October 4, 2022
Ithaca, NY | 46°F


Alumni reach young market with new clothing line

With casual, urban clothing in bright colors, the new clothing line GettaGear is in town and quickly gaining momentum. The line consists of Getta logos and vibrant prints, like black and gray dots that spell out “Be You” on a woman’s pink T-shirt or simpler colors on men’s shirts. The T-shirts all have a signature small Getta logo on the back shoulder. As T-shirts and casual clothing are staples in any college student’s closet, with hoodies, sweatpants, shorts and beanies, the line targets teens and young adults.

From left, Quinton Golden and Jamie Wilson, students at George Junior Republic School in Freeville, shop Saturday at the Ithaca GettaZone store. Evan Falk/The Ithacan

Fred Yaple ’91 and his wife Vallerie Yaple ’98 launched their clothing line, GettaGear, on Oct. 27 when they opened GettaZone, a store in the Arnot Mall in Horseheads, N.Y. The designing duo’s second GettaZone location opened Nov. 21 at The Shops at Ithaca Mall. The clothing line will be available for purchase online at in January.

Since the opening of the couple’s Ithaca store, the clothing line has been growing and sales have been up, Vallerie Yaple said.

“When we first started the Horseheads store, that was a brand-new thing,” she said. “It was like trial and error. The transition to the Ithaca store was a lot easier.”

Both locations sell other urban clothing brands such as RocaWear, Applebottom Jeans, Baby Phat and Ed Hardy Jeans at discount prices.

With the opening of the Ithaca GettaGear store, the line is attracting the attention of college students in Ithaca.

Lauren Gluck, a sophomore at Cornell University, said the appeal of the Ithaca store lies in more than just the clothes.

“There are lots of bright colors that attracted me,” Gluck said, as hip-hop played in the background of the store on Saturday. “The music kind of brought me in.”

While shopping at GettaZone on Saturday for the first time, Cornell sophomore Rebecca Dion said the clothing line is unexpected in a place like Ithaca.

“They’re different from a lot of the stuff I see around here,” she said.

When they graduated from Ithaca College, neither Fred Yaple nor Vallerie Yaple had plans to design clothes or open a clothing store. Vallerie graduated with a degree in corporate communication and worked in administration for the college’s humanities and sciences’s dean’s office for four years. Fred graduated with a degree in physical education.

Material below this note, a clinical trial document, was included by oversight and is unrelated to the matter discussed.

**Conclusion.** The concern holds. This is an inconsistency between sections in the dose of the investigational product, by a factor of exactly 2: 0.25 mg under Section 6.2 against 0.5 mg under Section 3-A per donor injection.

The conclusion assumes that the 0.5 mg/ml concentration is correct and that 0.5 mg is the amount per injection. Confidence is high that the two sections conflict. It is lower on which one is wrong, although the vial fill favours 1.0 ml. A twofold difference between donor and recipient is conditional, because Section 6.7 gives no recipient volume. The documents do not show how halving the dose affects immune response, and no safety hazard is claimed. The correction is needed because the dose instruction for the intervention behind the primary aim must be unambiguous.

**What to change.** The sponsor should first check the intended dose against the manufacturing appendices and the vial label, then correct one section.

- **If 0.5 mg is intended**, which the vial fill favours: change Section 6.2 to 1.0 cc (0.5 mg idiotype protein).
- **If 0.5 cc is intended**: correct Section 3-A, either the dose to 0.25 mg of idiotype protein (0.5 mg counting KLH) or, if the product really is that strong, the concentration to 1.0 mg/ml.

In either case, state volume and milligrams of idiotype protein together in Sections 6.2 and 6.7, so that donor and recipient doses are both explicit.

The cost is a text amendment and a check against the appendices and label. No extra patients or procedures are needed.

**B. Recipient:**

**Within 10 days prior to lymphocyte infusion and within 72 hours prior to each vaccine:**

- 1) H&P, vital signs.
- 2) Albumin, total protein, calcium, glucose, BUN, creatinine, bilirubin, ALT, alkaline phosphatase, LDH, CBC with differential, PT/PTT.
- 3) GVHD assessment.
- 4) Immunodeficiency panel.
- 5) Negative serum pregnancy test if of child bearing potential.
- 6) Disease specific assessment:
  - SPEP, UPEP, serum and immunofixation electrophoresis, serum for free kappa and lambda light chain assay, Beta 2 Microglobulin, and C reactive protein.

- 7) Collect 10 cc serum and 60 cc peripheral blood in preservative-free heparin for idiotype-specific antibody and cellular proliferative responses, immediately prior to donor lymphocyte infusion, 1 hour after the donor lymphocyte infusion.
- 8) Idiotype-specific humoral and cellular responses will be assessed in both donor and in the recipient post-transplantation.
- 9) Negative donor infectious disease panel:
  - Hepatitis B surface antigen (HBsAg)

The Yaples pooled their backgrounds in business — Vallerie Yaple eventually owned a catering business, and Fred Yaple worked in the business world — and began planning designs and finding partners for GettaGear in July 2008 after years of discussion.

“Once we made the decision, we really hit it,” Fred Yaple said. “We started to find experts that could lead us in the right direction.”

The couple teamed up with Berry Blanton and Matt Zuckerman, who work on clothing designs, Web design and marketing at BZ Worldwide, an Emmy award-winning creative firm based in New York City. The line is primarily manufactured by American Apparel.

Vallerie Yaple said the plan became clear after she began talking to several people who work in clothing design and could help with the creative aspect.

“It clearly started with the vision,” she said. “Once you see the vision, and you really can conceptualize your vision, you can begin to act on it …. We started becoming experts in a field that we weren’t experts in.”

For the design, the couple relies on a young team to find out what the trends and styles are, always making sure the line is appropriate for young teenagers and approving final designs.

“[The designers from BZ Worldwide] are young people,” Fred Yaple said. “For designs like these, we need youth. We’re old and white and we know better. We already tried our designs.”

Fred Yaple spent 14 years as an administrator in New York school districts and has eight kids, so he said working with young people comes naturally to him, but there are some difficulties.

“As an administrator, you’re always battling that — what’s appropriate, what’s inappropriate,” he said. “So this is something we believe we can put out that’s cutting edge, that’s a little edgy, trendy, but really appropriate.”

The couple aims to create clothing young people can feel good about and “putting those subliminal positive messages out there for kids,” Vallerie Yaple said.

During the transition and adjustment process to their Ithaca store, the Yaples said they are mainly focusing on establishing a strong local base.

“We want to keep that retail presence and then focus on the national launch after Christmas,” Vallerie Yaple said.

The couple plans to take a few months to work out small errors on the Web site, which will only sell GettaGear products, before they begin shipping worldwide, Vallerie Yaple said.

“We don’t want to think too big too quickly, because then you kind of lose your focus of your immediate picture,” she said. “Based on what we’ve learned moving up through that, we’ll be able to take all that with us as we do it on a large, large scale.”